A comparison of farm typology approaches in northern Ghana

K. Kuivanen, M. Michalscheck, S. Alvarez, J.C.J. Groot, K.K.E. Descheemaeker, S. Adjei-Nsi, S.M. Bedi

Research output: Contribution to conferenceAbstractAcademic

Abstract

Acknowledging the complex, multi-facetted nature of smallholder farming systems is a pre-requisite
to successfully promoting activities leading towards sustainable intensification. Typologies are used
as tools for navigating and making sense of farming system diversity by the Africa RISING project
(Research in Sustainable Intensification for the Next Generation). This is achieved by classifying
farms into groups according to their structural and functional features. The resulting ‘farm types’
may then be considered to constitute ‘recommendation domains’, to which project support may be
targeted, thus maximizing the efficiency and scalability of interventions. Such a grouping exercise
may be performed using various methods, depending on the purpose of the research and the
underlying theoretical approach. Where quantitative techniques can provide reproducible and
generalizable results, qualitative methods provide greater depth of understanding and are useful for
contextualizing heterogeneity within the rural landscape. Because it is important that typologies
meet the standards of science in which accuracy and objectivity are central, as well as the
standards of project outcomes, which are dependent on the different needs and perceptions of
stakeholders, assessing the value and (non-) complementarity of typology approaches is a vital step
in ensuring that future work in the field remains both reliable and relevant. Therefore, this study
aims to compare approaches to typifying the diversity of smallholder farming systems in northern
Ghana, drawing on the results of an etic, researcher-defined classification and an emic, farmerdefined
classification. The former was developed for Africa RISING ‘intervention communities’ in
Ghana’s Northern Region. The types were statistically generated using multivariate analysis, based
on selected variables extracted from recent (2013) survey data. Results suggest six clusters, with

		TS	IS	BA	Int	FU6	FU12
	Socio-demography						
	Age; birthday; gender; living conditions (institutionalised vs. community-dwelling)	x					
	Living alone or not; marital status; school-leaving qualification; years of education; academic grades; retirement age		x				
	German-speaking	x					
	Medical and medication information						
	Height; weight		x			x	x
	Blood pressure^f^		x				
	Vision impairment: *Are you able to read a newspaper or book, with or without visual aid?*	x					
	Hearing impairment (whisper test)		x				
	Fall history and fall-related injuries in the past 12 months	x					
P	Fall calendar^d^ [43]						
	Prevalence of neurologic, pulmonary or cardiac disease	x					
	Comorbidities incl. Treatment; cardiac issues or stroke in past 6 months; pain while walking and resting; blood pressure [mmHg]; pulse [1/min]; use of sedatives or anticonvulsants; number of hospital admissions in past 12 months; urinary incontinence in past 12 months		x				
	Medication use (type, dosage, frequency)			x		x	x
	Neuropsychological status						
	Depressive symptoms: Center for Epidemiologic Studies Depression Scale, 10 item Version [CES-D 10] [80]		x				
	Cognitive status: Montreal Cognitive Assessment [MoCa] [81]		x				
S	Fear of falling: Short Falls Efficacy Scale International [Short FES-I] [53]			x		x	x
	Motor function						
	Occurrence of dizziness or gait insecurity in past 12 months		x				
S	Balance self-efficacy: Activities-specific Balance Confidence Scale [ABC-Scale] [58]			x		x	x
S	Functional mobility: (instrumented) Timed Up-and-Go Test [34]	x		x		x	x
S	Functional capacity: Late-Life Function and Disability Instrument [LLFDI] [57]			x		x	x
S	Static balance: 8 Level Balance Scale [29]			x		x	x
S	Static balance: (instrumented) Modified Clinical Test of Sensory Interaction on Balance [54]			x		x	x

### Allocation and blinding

farmers categorized on the basis of resource endowment and production strategies among other
factors. The resulting farm types were validated in the field and compared to a second typology
developed through joint analysis with local farmers. Participatory methods were used to ensure that
the sense-making process was grounded in the perceptions and interests of the farmers and the
resulting categories of farmers a recognizable reflection of local reality.

Conference

ConferenceInternational Conference on Integrated Systems Research
CountryNigeria
CityIbadan
Period3/03/156/03/15

Fingerprint

typology
farming system
smallholder
farm
rural landscape
complementarity
multivariate analysis
resource
comparison
method
Africa
project

Cite this

Kuivanen, K., Michalscheck, M., Alvarez, S., Groot, J. C. J., Descheemaeker, K. K. E., Adjei-Nsi, S., & Bedi, S. M. (2015). A comparison of farm typology approaches in northern Ghana. 32. Abstract from International Conference on Integrated Systems Research, Ibadan, Nigeria.
Kuivanen, K. ; Michalscheck, M. ; Alvarez, S. ; Groot, J.C.J. ; Descheemaeker, K.K.E. ; Adjei-Nsi, S. ; Bedi, S.M. / A comparison of farm typology approaches in northern Ghana. Abstract from International Conference on Integrated Systems Research, Ibadan, Nigeria.
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title = "A comparison of farm typology approaches in northern Ghana",